Victorians Teasured Colorful Flowers

Victorians believed that colorful flowers needed to fill the garden all summer.

In his book The Garden in Victorian Literature Michael Waters writes, “The massing of plants in showy color schemes grew rapidly in popularity.”

Waters provides three reasons for those colorful Victorian gardens.

First, the influx of foreign plant materials during the eighteenth and nineteenth centuries.

Second, the hybridization of already available species, including dwarf varieties of older plants.

Third, the introduction of greenhouses, in which huge numbers of tender annuals could be raised for wholesale use.

Thus, Waters says, “Brillance of color became the top prerequisite of the mid-Victorian garden.”

Verbena

The list of plants every garden had to have included the verbena.

The verbena, a Victorian favorite, continues among the best sellers for the garden industry.

Today the plant grower Proven Winners constantly searches for ever newer varieties of plants.

PW has introduced a beautiful, new verbena called ‘Dark Blue’.

James Vick

The Rochester, New York seed merchant James Vick (1818-1882) mentioned the popular verbena in his garden magazine Vick’s Illustrated Monthly in November 1881.

He wrote, “The term, bedding plants, has long been in use, and is applied to all those tender plants that, preserved through the winter under glass, are there propagated and raised, and finally planted in beds in the spring to serve for the decoration of the garden for one season. Such plants are Geraniums, Heliotropes, Verbenas, Lantanas, and a multitude of other flowering plants.”

The Vick Company of course offered verbenas in its seed catalog. [below]

Vick won awards for his verbenas at State Fairs around the country including Michigan.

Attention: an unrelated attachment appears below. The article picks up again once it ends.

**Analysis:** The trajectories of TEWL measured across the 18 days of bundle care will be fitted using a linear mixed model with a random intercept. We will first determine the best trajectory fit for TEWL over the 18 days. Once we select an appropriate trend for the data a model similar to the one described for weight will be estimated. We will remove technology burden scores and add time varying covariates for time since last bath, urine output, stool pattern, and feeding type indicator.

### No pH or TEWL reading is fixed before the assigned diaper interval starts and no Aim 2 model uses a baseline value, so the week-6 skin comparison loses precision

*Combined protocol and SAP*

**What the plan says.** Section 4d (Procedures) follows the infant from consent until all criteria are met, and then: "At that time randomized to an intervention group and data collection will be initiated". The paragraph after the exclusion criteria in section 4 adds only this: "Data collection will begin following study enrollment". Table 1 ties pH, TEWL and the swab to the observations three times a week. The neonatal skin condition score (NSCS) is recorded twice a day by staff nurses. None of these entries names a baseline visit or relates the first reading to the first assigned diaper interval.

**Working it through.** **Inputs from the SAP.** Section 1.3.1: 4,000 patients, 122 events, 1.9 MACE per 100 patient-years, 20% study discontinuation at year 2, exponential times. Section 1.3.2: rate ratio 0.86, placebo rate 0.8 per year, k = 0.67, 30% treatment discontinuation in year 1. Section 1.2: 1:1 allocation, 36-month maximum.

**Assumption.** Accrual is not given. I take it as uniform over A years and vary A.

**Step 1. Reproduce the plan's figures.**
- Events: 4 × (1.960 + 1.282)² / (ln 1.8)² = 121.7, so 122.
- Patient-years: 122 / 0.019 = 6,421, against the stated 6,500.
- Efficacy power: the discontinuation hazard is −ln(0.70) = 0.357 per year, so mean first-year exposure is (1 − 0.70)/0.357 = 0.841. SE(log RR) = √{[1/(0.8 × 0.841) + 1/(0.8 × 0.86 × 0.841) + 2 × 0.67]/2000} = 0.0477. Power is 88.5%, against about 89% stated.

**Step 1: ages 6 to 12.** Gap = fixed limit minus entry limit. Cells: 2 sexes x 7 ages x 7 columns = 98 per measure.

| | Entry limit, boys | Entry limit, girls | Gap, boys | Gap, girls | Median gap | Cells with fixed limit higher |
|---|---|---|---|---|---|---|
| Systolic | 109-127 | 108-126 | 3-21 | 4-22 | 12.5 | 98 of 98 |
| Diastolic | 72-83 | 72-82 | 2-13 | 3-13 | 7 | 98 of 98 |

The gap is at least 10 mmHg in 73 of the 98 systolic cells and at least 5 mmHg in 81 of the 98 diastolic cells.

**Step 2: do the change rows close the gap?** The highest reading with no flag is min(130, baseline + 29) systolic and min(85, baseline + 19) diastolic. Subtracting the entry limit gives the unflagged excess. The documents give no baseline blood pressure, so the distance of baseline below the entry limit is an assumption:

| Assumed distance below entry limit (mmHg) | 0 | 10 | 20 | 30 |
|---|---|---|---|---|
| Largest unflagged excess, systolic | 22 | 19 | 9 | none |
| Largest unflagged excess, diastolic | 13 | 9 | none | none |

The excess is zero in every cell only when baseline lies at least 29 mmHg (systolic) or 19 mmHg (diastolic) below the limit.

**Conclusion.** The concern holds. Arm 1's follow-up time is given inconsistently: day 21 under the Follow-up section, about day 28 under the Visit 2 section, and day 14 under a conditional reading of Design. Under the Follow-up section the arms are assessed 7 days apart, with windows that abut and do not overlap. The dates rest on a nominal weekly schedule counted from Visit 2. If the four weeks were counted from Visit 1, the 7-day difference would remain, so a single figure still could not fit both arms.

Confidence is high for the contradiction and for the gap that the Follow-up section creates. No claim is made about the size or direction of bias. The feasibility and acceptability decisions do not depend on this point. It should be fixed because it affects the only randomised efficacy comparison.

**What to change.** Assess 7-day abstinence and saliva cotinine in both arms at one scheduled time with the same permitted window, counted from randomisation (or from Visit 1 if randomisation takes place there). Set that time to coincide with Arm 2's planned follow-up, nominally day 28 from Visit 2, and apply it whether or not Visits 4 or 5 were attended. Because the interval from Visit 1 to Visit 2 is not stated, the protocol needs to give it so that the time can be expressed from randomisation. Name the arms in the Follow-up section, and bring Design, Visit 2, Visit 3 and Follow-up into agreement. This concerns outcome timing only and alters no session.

He wrote in 1880 in his garden magazine: “Among our garden flowers none is more valuable and more prized than the Verbena.”

The verbena was, however, only one of many annuals that offered colorful bloom in the Victorian flower garden whether for beds, borders, or containers.

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In Search of Coleus ‘Main Street’

Every summer garden needs coleus.

Whether in containers, a border, or a bed there is a coleus that will add color.

Nineteenth century Victorian gardeners used this plant for colorful carpet beds.

Many will peform well in shade, but some newer varieites do best in sun.

For the past three summers I have searched out both local nurseries and big box stores for the new coleus series called ‘Main Street’.

I would eventually find one or two varieties, mostly one.

The new one I found for this season is ‘Main Street Ocean Drive.’ [below]

Coleus ‘Main Street Ocean Drive.’ Photo courtesy of Dummen: Rush Creek Growers.

In the past I have planted coleus ‘Main Street Oxford Street’ and also ‘Main Street Granville Street.’ I liked both of them for their color and shape.

When I searched on line for a history of this series what surprised me is how many varieties of ‘Main Street’ are out there.

Quite a few.

The coleus, a colorful summer treasure, has a long history in the garden.

History of the Coleus

According to Allison Kyle Leopold’s The Victorian Garden, the coleus, native to Africa, was introduced to the United States during the second half of the nineteenth century.

The American Agriculturist of 1880 wrote, “Plants with bright-colored variegated foliage are of special value in this country, where our hot summers prevent us from doing much in the way of producing bedding effects with flowers. The intense heat that causes such a rapid development and short duration of flowers is, as a general thing, favorable to the growth and coloring of the leaves of the so called ‘foliage plants’. Among these plants the coleus stands at the head.”

Of course the nineteeth cenutry seed companies and nurseries sold the coleus to their customers.

The Dingee and Conard Seed Company catalog of 1892 offered a series of coleus plants called Success Coleus. “Everybody admires gorgeous summer bedding coleus, and every flower grower wants a bed, border, or edging of them. In fact, they are indispensable for bright bedding effects. We offer for the first time a special selection of coleus seed that will produce vigorous and fine plants, showing the most perfect markings and colors, in a short season.”